Rhode Island Primary Voter Guide


Next week on Tuesday, September 13, Rhode Island will hold its primary election across the state. You can see your sample ballot and look up your polling location by visiting the Secretary of State’s website

Regulate Rhode Islandrri recently partnered with Motif Magazine to conduct a marijuana policy survey of candidates running for a seat in the General Assembly. The candidates were then assigned a letter grade based on their responses and — in the case of incumbents — their record on marijuana policy bills.  

You can look up your district and see the results for your local candidates who responded here. The results are also included in the most recent print edition of Motif Magazine. 

It is crucial that supporters of sensible marijuana policy reform remain engaged in local politics. That is why it is important to not only vote, but also to contact your elected officials and educate them on the many reasons to support regulating and taxing marijuana for adult use. 

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Rhode Island Legislative Session Closes Without Legalization Vote


The Rhode Island legislative session came to close early on Saturday morning.  Unfortunately, despite overwhelming public support for reform, leaders of the House and Senate did not allow legislators to vote on the Marijuana Regulation, Control, and Taxation Act this year.riseal

Other notable outcomes of the 2016 legislative session include:

— Passage of Article 14 in the state budget, which makes significant changes to the medical marijuana program. You can find a summary of the new regulations here.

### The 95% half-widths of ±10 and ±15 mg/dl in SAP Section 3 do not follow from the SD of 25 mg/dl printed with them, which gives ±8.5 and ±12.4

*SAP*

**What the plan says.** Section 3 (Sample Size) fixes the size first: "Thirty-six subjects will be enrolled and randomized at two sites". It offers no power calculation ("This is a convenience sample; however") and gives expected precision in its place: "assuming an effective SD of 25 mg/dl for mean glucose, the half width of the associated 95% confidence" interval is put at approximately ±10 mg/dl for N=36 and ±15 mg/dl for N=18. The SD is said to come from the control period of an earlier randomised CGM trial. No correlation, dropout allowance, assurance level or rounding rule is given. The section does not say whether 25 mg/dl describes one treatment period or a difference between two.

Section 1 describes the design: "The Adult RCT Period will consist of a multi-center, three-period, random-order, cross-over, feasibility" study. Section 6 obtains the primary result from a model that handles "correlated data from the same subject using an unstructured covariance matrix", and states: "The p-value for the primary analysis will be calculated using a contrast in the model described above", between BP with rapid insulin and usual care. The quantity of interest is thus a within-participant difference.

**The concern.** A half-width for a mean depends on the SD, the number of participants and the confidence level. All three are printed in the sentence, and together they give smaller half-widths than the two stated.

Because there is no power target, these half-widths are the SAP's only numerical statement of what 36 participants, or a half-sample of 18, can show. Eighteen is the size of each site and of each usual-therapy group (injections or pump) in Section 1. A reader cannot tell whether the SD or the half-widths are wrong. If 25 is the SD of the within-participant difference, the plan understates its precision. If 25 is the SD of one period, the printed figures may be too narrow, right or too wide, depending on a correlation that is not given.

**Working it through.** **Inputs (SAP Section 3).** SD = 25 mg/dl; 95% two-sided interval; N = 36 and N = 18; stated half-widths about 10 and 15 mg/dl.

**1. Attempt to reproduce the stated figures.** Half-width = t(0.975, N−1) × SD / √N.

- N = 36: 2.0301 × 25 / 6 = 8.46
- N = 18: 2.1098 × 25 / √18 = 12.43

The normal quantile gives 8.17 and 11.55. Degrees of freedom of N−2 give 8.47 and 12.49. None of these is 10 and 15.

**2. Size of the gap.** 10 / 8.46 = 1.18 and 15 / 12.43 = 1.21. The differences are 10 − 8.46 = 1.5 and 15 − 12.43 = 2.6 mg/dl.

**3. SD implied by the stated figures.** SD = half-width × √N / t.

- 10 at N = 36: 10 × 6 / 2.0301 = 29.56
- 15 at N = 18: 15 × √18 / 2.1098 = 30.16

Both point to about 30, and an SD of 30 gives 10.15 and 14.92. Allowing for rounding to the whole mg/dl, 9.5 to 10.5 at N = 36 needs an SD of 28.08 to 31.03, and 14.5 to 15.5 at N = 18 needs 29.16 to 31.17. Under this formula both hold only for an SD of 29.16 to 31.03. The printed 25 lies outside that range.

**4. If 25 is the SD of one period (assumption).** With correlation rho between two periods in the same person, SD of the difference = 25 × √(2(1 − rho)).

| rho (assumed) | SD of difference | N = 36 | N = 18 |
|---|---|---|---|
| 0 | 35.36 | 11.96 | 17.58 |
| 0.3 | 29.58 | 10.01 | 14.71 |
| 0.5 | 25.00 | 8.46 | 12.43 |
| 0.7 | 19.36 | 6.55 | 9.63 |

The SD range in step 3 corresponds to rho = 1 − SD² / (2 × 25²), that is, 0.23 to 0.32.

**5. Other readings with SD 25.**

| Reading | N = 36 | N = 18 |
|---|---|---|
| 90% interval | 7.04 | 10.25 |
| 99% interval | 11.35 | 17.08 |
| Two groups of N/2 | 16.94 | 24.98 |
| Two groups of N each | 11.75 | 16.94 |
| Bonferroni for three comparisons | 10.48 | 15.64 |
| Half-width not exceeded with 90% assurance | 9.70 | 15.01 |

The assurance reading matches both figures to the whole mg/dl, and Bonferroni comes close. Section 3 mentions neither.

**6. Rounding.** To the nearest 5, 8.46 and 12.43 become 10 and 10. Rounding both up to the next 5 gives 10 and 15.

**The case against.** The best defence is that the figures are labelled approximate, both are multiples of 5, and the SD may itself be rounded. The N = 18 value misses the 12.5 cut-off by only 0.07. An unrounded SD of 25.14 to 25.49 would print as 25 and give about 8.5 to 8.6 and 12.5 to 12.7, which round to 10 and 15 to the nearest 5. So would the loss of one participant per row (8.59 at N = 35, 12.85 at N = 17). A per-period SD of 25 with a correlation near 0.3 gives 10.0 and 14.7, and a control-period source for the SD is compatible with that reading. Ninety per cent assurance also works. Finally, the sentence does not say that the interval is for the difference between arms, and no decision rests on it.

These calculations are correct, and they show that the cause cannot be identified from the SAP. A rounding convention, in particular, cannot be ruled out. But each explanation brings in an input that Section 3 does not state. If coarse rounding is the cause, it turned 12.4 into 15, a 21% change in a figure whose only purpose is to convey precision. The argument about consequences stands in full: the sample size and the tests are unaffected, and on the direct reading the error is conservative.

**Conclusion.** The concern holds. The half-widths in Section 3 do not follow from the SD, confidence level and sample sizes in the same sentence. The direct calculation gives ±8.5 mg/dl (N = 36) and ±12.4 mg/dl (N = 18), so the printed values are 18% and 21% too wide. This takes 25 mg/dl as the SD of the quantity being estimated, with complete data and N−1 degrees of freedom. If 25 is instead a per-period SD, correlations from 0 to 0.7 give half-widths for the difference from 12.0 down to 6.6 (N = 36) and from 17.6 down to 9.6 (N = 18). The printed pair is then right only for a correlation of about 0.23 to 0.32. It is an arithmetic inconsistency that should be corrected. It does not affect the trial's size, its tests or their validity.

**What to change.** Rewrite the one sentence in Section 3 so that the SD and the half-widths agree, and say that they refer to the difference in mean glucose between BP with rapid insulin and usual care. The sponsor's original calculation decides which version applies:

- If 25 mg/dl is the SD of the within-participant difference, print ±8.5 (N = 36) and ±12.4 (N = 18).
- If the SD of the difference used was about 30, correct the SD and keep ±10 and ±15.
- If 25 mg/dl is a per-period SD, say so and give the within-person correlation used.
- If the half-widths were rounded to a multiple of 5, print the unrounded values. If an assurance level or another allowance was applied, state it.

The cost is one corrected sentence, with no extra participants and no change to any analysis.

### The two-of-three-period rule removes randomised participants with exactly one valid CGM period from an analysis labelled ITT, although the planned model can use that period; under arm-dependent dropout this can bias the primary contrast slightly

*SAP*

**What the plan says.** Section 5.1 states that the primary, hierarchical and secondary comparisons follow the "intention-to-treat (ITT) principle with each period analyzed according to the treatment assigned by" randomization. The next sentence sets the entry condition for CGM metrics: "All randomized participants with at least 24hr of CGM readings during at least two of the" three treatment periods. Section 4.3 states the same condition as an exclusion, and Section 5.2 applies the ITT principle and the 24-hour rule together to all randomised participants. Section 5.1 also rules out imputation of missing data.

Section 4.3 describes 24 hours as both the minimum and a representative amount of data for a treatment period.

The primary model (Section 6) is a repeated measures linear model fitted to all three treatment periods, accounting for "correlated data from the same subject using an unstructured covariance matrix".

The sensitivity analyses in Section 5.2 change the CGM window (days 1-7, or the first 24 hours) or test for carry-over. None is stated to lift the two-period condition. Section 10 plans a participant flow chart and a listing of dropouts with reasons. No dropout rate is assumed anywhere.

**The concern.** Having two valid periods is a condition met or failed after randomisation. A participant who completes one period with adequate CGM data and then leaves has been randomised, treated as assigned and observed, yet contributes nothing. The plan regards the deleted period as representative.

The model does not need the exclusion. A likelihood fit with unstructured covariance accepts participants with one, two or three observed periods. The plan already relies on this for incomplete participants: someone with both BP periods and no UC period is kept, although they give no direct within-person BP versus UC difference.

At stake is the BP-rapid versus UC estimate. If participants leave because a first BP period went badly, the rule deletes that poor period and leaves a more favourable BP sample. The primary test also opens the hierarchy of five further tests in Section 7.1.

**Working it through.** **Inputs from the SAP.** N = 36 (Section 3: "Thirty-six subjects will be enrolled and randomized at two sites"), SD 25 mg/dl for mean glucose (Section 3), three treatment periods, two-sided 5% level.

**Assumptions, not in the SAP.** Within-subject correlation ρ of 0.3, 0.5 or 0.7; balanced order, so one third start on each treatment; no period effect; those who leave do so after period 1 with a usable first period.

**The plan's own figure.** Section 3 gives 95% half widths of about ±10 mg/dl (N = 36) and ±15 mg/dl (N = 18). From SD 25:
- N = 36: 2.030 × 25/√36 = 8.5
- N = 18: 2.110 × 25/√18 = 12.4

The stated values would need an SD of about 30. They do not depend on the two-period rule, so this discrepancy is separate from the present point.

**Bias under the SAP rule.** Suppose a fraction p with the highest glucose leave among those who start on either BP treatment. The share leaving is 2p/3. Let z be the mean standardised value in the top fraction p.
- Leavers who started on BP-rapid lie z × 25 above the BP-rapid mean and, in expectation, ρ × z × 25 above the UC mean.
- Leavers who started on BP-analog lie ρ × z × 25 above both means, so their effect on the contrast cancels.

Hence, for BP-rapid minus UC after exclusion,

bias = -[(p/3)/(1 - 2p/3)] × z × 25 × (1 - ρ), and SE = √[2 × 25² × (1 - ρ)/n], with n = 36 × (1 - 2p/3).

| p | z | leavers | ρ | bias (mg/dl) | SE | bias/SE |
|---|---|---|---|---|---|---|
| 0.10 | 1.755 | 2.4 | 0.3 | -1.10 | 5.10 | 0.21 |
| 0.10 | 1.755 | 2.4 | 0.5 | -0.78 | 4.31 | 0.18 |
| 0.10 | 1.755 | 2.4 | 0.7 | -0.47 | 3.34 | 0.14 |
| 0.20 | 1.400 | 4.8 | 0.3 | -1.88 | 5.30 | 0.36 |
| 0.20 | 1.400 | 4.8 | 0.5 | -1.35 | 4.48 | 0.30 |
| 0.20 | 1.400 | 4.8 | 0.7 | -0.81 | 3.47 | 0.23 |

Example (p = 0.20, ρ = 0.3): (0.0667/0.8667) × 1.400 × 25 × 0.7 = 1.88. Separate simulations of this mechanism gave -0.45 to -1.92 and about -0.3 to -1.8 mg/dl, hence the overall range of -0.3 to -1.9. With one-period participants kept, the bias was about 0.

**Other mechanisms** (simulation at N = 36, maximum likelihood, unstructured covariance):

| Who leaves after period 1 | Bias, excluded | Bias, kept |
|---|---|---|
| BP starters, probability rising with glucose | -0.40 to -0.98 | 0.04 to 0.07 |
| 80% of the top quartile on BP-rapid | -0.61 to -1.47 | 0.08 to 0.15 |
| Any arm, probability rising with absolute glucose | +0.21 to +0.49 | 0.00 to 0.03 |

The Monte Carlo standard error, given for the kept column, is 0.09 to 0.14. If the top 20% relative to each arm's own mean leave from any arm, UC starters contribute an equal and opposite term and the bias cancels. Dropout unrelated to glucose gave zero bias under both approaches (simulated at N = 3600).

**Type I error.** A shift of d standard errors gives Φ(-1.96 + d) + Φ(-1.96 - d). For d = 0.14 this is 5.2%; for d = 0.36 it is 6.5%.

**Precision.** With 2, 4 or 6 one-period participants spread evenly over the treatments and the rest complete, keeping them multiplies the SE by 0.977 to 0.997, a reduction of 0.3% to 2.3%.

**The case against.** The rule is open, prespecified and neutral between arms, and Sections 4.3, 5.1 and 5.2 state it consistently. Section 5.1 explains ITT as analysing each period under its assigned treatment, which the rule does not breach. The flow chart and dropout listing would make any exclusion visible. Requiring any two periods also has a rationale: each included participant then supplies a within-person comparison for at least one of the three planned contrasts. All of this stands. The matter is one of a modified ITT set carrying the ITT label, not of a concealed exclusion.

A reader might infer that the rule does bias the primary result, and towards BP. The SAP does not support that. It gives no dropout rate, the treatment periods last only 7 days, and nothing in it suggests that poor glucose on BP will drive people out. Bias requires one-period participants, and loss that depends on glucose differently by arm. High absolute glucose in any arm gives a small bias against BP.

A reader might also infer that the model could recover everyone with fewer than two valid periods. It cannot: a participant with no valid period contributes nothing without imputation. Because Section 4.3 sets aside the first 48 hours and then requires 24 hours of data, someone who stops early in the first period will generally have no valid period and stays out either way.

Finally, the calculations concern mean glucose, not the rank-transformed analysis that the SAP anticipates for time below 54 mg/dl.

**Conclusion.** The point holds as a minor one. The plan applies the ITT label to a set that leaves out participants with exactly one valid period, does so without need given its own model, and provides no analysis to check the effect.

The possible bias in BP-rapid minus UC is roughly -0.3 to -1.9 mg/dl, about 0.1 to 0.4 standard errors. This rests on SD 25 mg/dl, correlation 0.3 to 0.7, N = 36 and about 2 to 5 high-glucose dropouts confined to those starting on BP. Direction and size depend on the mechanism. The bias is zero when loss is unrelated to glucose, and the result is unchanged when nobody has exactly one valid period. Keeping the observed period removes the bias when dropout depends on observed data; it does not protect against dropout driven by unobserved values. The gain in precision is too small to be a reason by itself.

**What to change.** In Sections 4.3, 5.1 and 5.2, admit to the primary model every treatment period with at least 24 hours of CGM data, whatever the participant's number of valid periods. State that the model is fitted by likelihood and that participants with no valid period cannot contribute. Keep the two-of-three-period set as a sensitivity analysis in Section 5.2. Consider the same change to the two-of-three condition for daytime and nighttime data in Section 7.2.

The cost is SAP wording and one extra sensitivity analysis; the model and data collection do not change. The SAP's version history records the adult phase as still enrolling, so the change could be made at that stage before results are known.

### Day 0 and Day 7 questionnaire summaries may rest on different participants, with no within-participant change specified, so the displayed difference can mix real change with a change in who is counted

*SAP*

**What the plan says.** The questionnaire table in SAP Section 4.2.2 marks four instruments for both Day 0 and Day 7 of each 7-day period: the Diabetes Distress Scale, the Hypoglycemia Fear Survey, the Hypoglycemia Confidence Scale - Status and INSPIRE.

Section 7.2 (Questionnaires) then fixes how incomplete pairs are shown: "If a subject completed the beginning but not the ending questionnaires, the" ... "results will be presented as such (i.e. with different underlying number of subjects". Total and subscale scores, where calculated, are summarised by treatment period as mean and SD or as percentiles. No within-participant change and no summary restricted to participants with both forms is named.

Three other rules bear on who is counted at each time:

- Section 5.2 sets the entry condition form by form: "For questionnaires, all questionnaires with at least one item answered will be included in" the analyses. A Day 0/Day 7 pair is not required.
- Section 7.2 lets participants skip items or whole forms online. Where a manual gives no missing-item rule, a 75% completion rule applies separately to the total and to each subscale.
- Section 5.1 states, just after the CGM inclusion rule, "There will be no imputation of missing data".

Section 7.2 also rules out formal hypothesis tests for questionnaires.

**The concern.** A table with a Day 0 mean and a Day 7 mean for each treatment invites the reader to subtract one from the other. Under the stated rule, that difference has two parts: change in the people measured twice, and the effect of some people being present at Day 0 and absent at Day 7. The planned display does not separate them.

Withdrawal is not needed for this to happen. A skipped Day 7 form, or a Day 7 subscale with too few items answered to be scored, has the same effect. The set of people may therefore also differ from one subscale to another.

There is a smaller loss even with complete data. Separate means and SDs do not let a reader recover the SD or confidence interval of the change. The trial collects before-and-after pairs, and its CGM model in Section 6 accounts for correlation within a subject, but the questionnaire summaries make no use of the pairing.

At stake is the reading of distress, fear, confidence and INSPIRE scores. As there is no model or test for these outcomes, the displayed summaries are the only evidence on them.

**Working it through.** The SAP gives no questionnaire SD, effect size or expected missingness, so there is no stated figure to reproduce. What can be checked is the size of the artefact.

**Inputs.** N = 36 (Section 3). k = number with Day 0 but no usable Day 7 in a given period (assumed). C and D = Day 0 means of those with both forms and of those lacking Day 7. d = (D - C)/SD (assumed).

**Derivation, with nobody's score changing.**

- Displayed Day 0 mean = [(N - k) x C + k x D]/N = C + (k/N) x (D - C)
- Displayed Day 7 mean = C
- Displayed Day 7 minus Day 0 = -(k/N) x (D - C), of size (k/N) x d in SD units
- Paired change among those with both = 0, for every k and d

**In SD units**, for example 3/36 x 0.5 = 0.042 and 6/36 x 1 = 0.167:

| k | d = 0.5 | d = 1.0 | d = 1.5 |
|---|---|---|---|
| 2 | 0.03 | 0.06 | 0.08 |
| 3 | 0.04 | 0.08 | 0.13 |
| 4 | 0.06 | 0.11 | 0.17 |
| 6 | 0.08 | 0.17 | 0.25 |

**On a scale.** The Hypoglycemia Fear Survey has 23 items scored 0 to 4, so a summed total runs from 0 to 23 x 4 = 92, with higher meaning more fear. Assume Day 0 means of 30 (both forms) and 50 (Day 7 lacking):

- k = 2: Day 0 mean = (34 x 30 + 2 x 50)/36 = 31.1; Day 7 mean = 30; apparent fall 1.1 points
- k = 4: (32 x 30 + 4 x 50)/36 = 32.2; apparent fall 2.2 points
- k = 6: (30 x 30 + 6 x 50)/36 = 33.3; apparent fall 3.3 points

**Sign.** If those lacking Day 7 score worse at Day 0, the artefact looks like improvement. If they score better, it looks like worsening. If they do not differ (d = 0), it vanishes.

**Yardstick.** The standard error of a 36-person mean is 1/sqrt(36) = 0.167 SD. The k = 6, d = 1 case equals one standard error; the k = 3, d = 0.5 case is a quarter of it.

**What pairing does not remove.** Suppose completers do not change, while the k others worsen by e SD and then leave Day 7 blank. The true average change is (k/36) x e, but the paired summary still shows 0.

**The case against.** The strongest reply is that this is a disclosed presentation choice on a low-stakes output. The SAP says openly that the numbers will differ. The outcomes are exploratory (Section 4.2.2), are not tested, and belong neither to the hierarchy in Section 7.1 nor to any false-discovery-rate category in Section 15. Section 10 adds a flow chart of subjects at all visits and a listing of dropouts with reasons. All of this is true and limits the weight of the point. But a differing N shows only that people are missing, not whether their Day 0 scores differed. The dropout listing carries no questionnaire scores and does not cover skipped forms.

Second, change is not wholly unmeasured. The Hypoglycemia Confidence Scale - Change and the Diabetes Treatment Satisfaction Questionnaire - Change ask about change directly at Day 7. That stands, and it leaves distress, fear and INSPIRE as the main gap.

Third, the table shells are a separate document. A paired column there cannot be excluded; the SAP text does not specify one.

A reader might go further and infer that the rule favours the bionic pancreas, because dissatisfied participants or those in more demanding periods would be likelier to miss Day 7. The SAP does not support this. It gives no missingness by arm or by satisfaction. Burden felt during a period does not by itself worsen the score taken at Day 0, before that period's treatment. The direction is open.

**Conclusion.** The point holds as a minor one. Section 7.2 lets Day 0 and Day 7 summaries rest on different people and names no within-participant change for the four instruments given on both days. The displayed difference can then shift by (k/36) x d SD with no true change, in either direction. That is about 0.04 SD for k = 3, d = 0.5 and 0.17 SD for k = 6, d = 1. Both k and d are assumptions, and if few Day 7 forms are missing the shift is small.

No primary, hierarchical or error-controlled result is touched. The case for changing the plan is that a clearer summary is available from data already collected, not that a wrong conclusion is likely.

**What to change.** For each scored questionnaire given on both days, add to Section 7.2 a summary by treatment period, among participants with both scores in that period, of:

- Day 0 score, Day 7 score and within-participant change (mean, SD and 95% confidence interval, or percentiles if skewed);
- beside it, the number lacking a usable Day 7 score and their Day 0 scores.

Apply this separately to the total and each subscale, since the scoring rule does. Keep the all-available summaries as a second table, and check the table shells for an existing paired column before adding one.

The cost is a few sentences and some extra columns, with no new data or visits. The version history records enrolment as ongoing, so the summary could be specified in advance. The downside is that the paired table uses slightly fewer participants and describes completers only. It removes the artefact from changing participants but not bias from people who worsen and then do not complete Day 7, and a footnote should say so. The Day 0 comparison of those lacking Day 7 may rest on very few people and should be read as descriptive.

— Passage of legislation to add post-traumatic stress disorder (PTSD) to the list of qualifying conditions for medical marijuana.

— Passage of legislation to regulate hemp cultivation.

We will continue our efforts to build support for ending the failed policy of marijuana prohibition in the summer and fall, with plans to work with lawmakers to re-introduce legislation to legalize and regulate marijuana in the 2017 legislative session.

In the meantime, we encourage supporters of sensible marijuana policy reform to become engaged in local legislative races and make marijuana policy reform a salient electoral issue. You can find information about local races in your district by visiting the Rhode Island Secretary of State’s website.

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Connecticut Lawmakers Introduce Bill to Regulate Marijuana for Adults


Last week, 10 Connecticut state representatives introduced HB 5236, legislation that would legalize the sale and use of marijuana for adults.Seal-of-Connecticut While it is unlikely HB 5236 will pass during this year’s short session, garnering co-sponsors and holding a hearing this year will help build the foundation for passage down the road.

If you are a Connecticut resident and support ending marijuana prohibition in your state, please contact your representative and ask him or her to support HB 5236.

In addition to the four states and Washington D.C. that have already legalized adult use, several of Connecticut’s neighbor states are currently considering legalization including Massachusetts, Vermont, and Rhode Island.

Legalizing marijuana for adults makes the illicit marijuana trade obsolete and would create much-needed revenue to the state during a time of financial hardship. In 2015, Colorado’s system of marijuana regulation brought in over $135 million in revenue for the state.